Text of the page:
Tuesday, February 22, 2011

My comments to a Net Neutrality hearing for the FCC

Late last summer I presented testimony below at a meeting on the Future of the Internet. It is still relevant. The meeting included two FCC Commissioners, US Senator Al Franken and Minnesota Secretary of State Mark Richie and Free Press CEO Josh Silver. You can find details of the meeting, including video from The UpTake in the Twin Cities Daily Planet here. Another good article, "Communities of color may have most to lose if net neutrality goes" was also in the Daily Planet.

Testimony of Sheldon Mains, August 19, 2010, South High School, Minneapolis, MN:
Commissioners, welcome to Minneapolis. My name is Sheldon Mains. Although I am the president of my neighborhood association in Minneapolis and chair of the board of the Twin Cities Media Alliance. I am here representing myself. I live in the Seward Neighborhood of Minneapolis.

My work with the Internet started in 1992 when I started working to establish an Internet service to meet the needs of nonprofit organizations in Minnesota. That service started operations in 1994 and provided email, web, FTP and gopher services to nonprofits and provided classes to help nonprofits and artists learn to use the Internet. The service had to shut down a few years latter because of pressure from local cable TV provider.

I’d like to tell a short story:

In January 2009 my neighborhood was the site of a triple murder at a store owned by Somali immigrants.

The next morning the “neighborhood leaders” (including myself) met to decide on a response. We had no good ideas. Then someone sent an email to our neighborhood discussion forum suggesting that we hold a vigil that night. The leaders’ response was: “Wow, what a great idea.” We got the word out through email, local blogs, Facebook, Twitter, local websites and face-to-face organizing. We ended up with over 800 people outside in 20 degree below zero weather. That vigil was one reason that the Somali community cooperated with the police. With that cooperation this crime was solved in less than a week.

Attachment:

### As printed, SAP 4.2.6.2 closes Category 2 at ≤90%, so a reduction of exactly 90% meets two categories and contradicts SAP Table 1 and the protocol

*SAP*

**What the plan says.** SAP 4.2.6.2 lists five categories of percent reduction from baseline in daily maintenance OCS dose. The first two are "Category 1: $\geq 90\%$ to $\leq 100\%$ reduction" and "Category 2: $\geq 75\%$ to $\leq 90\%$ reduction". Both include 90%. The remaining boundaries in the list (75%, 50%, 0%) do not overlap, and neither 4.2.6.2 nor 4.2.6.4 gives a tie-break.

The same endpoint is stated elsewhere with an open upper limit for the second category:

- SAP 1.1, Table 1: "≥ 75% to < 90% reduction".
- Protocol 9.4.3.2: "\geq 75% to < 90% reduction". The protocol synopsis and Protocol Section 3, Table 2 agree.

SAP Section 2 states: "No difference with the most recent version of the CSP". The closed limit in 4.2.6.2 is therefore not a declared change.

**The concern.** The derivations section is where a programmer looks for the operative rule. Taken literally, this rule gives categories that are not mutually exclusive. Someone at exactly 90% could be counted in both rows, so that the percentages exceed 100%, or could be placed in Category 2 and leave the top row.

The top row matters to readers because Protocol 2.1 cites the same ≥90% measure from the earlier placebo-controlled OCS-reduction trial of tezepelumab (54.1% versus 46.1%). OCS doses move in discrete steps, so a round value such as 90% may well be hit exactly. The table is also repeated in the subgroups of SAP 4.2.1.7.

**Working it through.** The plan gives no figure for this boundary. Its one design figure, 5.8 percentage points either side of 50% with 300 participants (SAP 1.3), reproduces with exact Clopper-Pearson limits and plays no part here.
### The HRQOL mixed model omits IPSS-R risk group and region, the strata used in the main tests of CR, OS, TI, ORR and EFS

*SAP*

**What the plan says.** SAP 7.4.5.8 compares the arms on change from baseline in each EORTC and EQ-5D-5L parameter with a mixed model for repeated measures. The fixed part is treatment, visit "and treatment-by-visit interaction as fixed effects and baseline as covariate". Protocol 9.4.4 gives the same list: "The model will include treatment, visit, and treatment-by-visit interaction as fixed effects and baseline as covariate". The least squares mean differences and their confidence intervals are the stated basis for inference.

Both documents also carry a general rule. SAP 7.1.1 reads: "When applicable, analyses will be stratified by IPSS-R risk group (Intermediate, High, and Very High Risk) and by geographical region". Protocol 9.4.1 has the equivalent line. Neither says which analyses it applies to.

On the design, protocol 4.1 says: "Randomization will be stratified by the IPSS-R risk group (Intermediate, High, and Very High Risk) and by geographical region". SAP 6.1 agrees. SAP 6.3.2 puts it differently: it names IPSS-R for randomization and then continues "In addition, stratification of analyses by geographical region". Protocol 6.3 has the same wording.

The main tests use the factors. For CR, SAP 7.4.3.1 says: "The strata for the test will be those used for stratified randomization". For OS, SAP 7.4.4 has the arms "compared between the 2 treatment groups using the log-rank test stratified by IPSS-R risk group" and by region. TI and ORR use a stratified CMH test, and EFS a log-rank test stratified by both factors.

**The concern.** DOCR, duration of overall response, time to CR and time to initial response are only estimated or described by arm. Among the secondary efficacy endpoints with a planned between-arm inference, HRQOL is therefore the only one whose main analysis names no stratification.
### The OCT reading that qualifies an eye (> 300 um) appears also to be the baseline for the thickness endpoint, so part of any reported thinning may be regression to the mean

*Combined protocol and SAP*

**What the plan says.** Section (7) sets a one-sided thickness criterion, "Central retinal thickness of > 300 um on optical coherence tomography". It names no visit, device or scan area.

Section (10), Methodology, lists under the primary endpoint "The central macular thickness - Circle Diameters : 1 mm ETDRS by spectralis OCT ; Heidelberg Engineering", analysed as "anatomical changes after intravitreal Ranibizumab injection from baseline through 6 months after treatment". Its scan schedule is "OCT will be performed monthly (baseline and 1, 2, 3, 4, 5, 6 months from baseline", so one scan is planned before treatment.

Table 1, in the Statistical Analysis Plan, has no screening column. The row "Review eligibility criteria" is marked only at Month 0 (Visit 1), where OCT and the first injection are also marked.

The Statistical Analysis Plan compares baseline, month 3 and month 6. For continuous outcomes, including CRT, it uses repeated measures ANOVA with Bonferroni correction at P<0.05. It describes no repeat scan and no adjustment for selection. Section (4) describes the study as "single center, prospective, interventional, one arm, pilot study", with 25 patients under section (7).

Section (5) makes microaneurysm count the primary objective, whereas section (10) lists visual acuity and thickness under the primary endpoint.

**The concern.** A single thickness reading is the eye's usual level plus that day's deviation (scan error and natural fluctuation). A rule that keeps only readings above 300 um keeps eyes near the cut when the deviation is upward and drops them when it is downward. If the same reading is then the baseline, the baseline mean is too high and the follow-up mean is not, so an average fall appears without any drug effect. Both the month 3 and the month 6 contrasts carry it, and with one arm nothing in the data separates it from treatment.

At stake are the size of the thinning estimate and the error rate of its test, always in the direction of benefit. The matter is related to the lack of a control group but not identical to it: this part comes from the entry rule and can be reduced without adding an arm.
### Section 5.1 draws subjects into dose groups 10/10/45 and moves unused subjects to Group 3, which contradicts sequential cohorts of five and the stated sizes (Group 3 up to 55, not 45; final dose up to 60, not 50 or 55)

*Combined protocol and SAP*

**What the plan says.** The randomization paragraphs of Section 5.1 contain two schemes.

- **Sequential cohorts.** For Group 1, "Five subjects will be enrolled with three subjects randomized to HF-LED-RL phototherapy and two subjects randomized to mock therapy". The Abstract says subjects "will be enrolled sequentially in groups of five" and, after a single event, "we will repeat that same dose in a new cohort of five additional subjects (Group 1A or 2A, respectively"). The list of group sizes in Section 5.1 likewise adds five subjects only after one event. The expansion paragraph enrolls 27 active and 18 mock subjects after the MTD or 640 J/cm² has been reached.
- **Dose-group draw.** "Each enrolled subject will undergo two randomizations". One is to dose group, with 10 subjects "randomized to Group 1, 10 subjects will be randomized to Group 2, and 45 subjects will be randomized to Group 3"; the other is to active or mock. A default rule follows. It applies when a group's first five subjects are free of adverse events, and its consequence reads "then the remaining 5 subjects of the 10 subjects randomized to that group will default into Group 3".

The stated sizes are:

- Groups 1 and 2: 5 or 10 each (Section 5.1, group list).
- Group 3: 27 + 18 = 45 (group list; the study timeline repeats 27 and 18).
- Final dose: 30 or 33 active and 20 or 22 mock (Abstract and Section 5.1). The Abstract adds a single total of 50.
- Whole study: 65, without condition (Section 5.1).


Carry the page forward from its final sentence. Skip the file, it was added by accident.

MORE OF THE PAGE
The vigil would not have happened with an open Internet.
  • First, Our small community could not afford to pay for the “premium delivery service” some providers now want to charge.
  • Second, without home access, that one great idea would not have reached the people who could make it happen.
This raises a number of important issues:
  1. The FCC needs to reestablish its authority to regulate the corporations that sell Internet service at a healthy profit. Remember, the Internet was invented and developed using our tax dollars. The Internet is not the property of the large telecommunications firms; it is ours.
  2. We need to insure real competition: Most residential consumers have at most two choices for Internet service. This is not real competition. Even three or four competitors is not real competition. In economics terms its an "oligopoly"—not really any more meaningful competition than a monopoly. This so-called competition will not solve any problems that could be caused by not having strong net neutrality regulation.
  3. We need strong Net Neutrality regulations that apply to all of the Internet: Net Neutrality has to apply to the whole Internet, including networks that the industry may call by other names but serve the same function. Anything less than that will result in telecommunications companies under-investing in the Internet.
Finally, we do need to improve access. If more people had access in their homes—especially many of our immigrant neighbors who have to rely on a computer lab for access—that vigil would have been even more successful.

I urge the FCC to do its job—Protect the public interest.

Thank you

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